The Self-Realization Fellowship, a meditative religious organization that has been headquartered at a former hotel on Mount Washington since 1925, announced Wednesday that it was dropping its controversial plan to expand its central offices in that northeast Los Angeles community.
The decision ends a four-year fight over the proposal, which would have been voted on later this year by the Los Angeles City Council.
In a two-page news release, the church said it was withdrawing the plan because it did not enjoy widespread support in the hilltop enclave of 8,000 residents about four miles from downtown. Opponents said the expansion was too big and would change the area's bucolic character because of many expected visitors, especially if the expansion included a new mausoleum for the church's founder.
"We reached the decision to withdraw our application after very careful consideration," Brother Brahmananda, a church spokesman also known as Charles Woll, said in the release. "We hope that this is a catalyst to promote greater harmony within the community."
The church, which was founded in 1920, sought to add 206,000 square feet for a new museum, additional office space, classrooms, counseling offices, underground parking and more living quarters for its cloistered monks and nuns.
It also sought to reinter there the remains of founder Paramanhansa Yogananda, who died in 1952. His remains are at Forest Lawn Memorial-Park in Glendale.
Opposition was such that signs reading "Stop SRF Construction" started appearing on the hill, urging opposition to the project. A rival homeowners group was formed last year because some of its members felt frustrated that the venerable Mount Washington Assn., the longtime community organization, was neutral about the project.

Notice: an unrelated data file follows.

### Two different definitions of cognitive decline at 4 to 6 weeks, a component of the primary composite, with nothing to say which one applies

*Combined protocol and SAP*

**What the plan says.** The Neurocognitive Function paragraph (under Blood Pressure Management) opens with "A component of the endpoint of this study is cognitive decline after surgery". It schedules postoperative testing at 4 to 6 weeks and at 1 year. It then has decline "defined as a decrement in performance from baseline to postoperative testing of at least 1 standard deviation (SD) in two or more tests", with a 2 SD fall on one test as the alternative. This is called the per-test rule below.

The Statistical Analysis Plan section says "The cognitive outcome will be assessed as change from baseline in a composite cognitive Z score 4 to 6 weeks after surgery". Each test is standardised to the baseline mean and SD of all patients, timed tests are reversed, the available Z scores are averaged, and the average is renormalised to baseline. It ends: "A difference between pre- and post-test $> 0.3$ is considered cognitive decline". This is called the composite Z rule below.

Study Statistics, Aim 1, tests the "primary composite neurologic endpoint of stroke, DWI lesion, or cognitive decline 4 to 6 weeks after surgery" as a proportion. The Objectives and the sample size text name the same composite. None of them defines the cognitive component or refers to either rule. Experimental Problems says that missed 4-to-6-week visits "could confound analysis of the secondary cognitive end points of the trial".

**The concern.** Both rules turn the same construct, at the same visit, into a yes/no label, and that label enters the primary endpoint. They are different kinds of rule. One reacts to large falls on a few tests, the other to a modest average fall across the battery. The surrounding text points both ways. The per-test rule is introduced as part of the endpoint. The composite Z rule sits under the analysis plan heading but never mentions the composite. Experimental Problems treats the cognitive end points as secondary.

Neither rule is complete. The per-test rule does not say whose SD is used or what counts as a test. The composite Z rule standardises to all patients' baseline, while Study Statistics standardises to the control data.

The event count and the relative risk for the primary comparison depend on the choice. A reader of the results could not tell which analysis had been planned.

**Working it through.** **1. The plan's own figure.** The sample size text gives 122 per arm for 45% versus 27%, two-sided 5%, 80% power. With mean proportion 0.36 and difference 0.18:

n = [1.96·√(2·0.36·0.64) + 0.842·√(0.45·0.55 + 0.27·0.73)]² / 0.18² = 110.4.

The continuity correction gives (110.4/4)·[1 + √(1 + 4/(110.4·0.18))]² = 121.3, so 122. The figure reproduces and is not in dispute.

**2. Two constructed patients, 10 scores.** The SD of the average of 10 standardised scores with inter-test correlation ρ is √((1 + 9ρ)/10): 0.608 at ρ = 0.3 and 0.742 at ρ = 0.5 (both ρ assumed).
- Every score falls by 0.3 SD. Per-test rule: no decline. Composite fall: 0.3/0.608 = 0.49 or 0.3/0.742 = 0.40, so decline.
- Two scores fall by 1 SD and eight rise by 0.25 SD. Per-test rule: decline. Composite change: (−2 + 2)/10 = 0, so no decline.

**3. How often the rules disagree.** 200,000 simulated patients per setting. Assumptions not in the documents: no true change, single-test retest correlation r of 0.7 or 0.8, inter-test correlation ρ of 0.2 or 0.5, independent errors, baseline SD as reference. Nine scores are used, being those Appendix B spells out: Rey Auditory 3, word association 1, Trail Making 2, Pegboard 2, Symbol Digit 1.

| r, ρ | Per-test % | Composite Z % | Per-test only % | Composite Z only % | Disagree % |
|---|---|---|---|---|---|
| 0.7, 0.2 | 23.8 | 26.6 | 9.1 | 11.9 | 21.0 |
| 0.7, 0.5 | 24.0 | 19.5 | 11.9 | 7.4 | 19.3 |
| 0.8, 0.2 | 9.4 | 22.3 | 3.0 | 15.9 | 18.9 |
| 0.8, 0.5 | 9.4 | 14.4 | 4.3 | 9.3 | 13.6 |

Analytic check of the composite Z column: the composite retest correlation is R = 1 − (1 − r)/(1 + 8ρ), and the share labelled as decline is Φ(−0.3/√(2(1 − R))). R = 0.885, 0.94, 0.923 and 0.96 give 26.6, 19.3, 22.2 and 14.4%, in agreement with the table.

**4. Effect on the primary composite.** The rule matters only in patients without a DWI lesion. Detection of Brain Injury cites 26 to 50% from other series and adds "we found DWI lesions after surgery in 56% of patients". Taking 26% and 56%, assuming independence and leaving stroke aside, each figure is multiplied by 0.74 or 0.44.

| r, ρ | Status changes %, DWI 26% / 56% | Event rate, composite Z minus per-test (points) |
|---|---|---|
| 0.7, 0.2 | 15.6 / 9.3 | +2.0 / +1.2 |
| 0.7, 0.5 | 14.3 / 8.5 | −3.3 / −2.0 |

Opponents were overjoyed when they heard of Wednesday's announcement.
"We're pleased that the SRF has seen the light that we have seen for so long," said Mount Washington resident Dan Wright, who heads an opposition group.
Louis Mraz, another opponent, said, "I'm a skeptic. I'm not averse to helping monks and nuns, but not at the expense of moving dirt in my community. This is not an area for a business, a convention center or a mausoleum."
The church, which espouses a traditional Indian philosophy of yoga and meditation, last year scaled back its original proposed expansion by about 24% in square footage, in hopes of getting city approval.
That, however, did not stem opposition when the proposal came up for two days of hearings in mid-May before a zoning administrator.
A long parade of speakers criticized the plan as being akin to putting two large home-improvement stores on a residential lot. A church splinter group, which opposed the moving of Yogananda's body because it feared losing access to it, also objected to the plan.
City zoning administrator R. Nicolas Brown was in the process of gathering more information before issuing his ruling on the application for a conditional use permit to allow the expansion work. That process now stops.
In an interview, Brahmananda, the church spokesman, said the decision to withdraw was made within the last two weeks in view of the opposition at the public hearings.
"We came to the conclusion that we could go ahead and push things, but that very likely would not be worth what we put into it," the spokesman said.
The decision to scrap the proposal does not rule out a future attempt to expand. But for now, the church spokesman said, the fellowship will concentrate on being a good neighbor and continuing its church work. The group was widely appreciated for its elaborate annual Halloween festival, but the event was canceled last year because of chronic complaints about illegally parked cars and other neighborhood problems.
Asked whether Wednesday's announcement was influenced by a recent article in the New Times Los Angeles alleging that Yogananda, a professed celibate, might have fathered a son, church spokeswoman Lauren Landress emphatically said no. She added that the story was not true.
The area's newly elected city councilman, Ed Reyes, said he was caught off-guard by the church's decision. In the recent election campaign, he said he quickly learned the proposal's intricacies because it was a hot-button issue.
Reyes, who was neutral on the expansion, said the church's decision to withdraw its plan could help soothe ruffled feelings among many area residents.
"It provides us with an opportunity to bring together all the folks who have been basically fighting over this issue," he said. "That's important for our families and our children."